Fringe Fest expands its horizons
How do you move an annual summertime festival of 100-plus acts in dozens of downtown venues?
Pretty easily, it seems. Capital Fringe has fully abandoned its makeshift warren of converted storefronts, storage rooms and shared spaces around Sixth Street and New York Avenue NW. The new headquarters — purchased last year as part of a $9 million plan to become a permanent and stable year-round operation – are on Florida Avenue NE. That’s the nerve center and party central as the 10th annual Fringe Festival launches Thursday, and the funky operation gives every sign of running on cruise control.
“We’re in Northeast,” says Julianne Brienza, Fringe’s president and chief executive. “Trying to be the coolest neighborhood ever.”
The new building at 1358 Florida Ave. NE, previously owned and occupied by the art gallery Connersmith and now dubbed the Logan Fringe Arts Space, is a definite upgrade that’s still well short of slick. The rough DIY vibe is intact, as is the sense of adventure that comes when patrons grab the thick festival guides — bigger than ever this year — and flip to the page with the map, figuring out where everything is.
Fringe says there are now three hubs — Trinidad, H Street NE and Brookland — although there is practically no geographical separation between Trinidad and H Street. Fringe edged in this direction last year, partnering with the Atlas Performing Arts Center on H Street for a quarter of its performances. But there’s no telling how this transitional festival will do as Fringe tries to herd customers east.
“This year is a bit of a wild card,” says Peter Korbel, Fringe’s chief operating officer.
The biggest challenge? “Debunking the fears of getting here,” Brienza says. Echoing the festival’s pioneering spirit a decade ago as it lured audiences to found spaces around what became Fort Fringe, Brienza adds, “People have to start walking around this neighborhood.” The outposts in Fringe’s new frontier:
Logan Fringe Arts Space. Already open for months and host of a couple of shows, the two-story building features two stages. The Trinidad Theatre, named for the site’s neighborhood, is a modest black box that seats about 100; so is the in-the-round venue upstairs. (It’s called Upstairs.)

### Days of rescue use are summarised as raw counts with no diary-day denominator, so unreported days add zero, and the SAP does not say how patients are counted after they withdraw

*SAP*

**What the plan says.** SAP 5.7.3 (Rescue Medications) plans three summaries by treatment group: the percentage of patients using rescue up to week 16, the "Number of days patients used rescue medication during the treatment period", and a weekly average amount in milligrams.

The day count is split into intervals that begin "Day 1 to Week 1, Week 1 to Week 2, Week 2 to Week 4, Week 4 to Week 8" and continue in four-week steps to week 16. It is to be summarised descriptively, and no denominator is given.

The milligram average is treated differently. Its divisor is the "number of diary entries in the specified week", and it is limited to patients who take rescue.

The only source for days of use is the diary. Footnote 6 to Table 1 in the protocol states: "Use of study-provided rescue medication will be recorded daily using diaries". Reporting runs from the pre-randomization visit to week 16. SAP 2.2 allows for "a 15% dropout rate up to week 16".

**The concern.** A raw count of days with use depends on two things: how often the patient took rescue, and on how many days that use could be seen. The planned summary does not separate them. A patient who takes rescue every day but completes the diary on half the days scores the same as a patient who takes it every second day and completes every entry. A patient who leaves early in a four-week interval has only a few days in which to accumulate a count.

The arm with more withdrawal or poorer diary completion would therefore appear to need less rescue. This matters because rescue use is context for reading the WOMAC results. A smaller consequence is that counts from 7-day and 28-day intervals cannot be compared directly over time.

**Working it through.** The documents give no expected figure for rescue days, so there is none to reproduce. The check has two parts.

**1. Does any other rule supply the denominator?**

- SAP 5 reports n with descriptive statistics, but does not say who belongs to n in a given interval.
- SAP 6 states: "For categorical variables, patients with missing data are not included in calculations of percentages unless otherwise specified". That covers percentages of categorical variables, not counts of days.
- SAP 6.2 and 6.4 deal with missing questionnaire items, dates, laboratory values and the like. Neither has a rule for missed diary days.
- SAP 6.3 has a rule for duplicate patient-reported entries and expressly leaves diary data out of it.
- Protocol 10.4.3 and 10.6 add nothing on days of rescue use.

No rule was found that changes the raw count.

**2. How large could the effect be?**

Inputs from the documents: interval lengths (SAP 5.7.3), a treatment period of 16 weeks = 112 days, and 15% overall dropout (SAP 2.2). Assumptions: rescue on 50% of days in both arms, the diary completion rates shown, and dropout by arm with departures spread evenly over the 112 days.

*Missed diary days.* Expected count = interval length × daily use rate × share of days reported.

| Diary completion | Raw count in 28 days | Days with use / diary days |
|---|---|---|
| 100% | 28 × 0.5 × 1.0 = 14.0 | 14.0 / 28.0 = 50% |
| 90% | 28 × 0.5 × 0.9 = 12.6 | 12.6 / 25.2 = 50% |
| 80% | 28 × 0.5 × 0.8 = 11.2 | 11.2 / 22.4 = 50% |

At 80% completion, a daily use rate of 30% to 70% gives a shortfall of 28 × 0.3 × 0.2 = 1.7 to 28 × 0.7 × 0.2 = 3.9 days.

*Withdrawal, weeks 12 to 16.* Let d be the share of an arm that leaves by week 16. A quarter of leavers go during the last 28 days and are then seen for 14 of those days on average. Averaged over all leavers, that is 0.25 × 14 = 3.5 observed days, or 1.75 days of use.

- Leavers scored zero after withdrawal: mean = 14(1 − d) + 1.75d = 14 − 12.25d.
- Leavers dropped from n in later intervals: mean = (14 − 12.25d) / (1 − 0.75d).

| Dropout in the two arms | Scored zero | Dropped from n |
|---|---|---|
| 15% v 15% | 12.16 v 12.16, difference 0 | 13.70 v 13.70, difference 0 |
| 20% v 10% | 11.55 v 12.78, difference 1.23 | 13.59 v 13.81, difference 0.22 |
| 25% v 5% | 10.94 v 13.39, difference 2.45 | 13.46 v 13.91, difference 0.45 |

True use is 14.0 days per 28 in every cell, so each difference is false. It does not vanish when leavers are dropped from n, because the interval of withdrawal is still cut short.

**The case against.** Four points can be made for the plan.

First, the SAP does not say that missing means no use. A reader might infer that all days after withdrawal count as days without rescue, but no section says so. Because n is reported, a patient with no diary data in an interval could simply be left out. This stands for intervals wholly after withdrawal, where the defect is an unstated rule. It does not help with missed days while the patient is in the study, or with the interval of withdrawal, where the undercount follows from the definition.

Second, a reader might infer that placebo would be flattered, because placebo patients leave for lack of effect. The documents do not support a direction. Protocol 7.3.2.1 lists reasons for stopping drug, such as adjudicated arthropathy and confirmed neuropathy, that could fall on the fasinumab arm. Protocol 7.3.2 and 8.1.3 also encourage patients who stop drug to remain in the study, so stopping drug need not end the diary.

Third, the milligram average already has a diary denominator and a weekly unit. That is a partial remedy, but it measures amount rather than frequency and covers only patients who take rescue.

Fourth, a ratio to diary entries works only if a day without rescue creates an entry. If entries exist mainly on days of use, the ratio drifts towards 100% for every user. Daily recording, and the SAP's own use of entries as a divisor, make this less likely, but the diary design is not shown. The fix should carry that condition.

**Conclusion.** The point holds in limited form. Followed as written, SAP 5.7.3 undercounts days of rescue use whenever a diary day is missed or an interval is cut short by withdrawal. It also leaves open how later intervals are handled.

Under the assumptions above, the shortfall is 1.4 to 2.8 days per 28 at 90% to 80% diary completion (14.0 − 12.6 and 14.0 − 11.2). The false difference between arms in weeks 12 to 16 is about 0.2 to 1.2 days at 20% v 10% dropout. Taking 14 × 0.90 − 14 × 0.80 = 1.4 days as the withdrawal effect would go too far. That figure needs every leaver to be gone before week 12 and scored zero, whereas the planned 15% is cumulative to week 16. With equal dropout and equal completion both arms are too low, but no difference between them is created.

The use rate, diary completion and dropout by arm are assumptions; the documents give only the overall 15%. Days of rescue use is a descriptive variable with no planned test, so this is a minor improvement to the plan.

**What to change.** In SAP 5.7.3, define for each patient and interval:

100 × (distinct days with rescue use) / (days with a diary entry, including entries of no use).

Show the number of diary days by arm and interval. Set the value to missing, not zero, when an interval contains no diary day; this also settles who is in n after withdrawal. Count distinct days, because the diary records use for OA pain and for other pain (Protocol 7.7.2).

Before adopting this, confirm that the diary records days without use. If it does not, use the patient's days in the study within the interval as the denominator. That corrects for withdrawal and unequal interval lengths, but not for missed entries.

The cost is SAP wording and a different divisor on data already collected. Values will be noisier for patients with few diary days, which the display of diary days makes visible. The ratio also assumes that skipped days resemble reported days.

The popular Biergarten tang of Fort Fringe’s outdoor Baldacchino Tent has been re-created in the high-walled concrete courtyard that runs from the street to the alley. There is a full bar under a tent and another bar indoors. A food truck functions as the back wall against the alley. A DJ booth is set up under the tent; the live music of the late-night cabaret series will be in the Trinidad.
Indoors and outdoors, the colorful furniture is courtesy of the 14th Street NW boutique Miss Pixie’s. It’s all for sale.
Box office. The main box office is the small former library at H and 13th streets NE, just across from the Atlas. (Look for the letters “f-u-n” painted in a childish hand.) It’s highceilinged and bright — roomier and more inviting than the dingy Fort Fringe. This is where volunteers will answer Fringe’s inaugural information phone line.
Atlas Performing Arts Center. The upscale complex on H Street is a short walk from the Logan Fringe Arts Space; the Sprenger and the Lab II will host nearly two dozen acts. Ten additional shows will be on the same block — nine at the bar and the Argonaut restaurant and one at Gallery O on H.
Gallaudet University. Site of 11 shows, Gallaudet is about a 10-minute walk west on Florida Avenue from the Logan Fringe Arts Space. On the way is the Tree House Lounge, which will be the venue for 10 acts.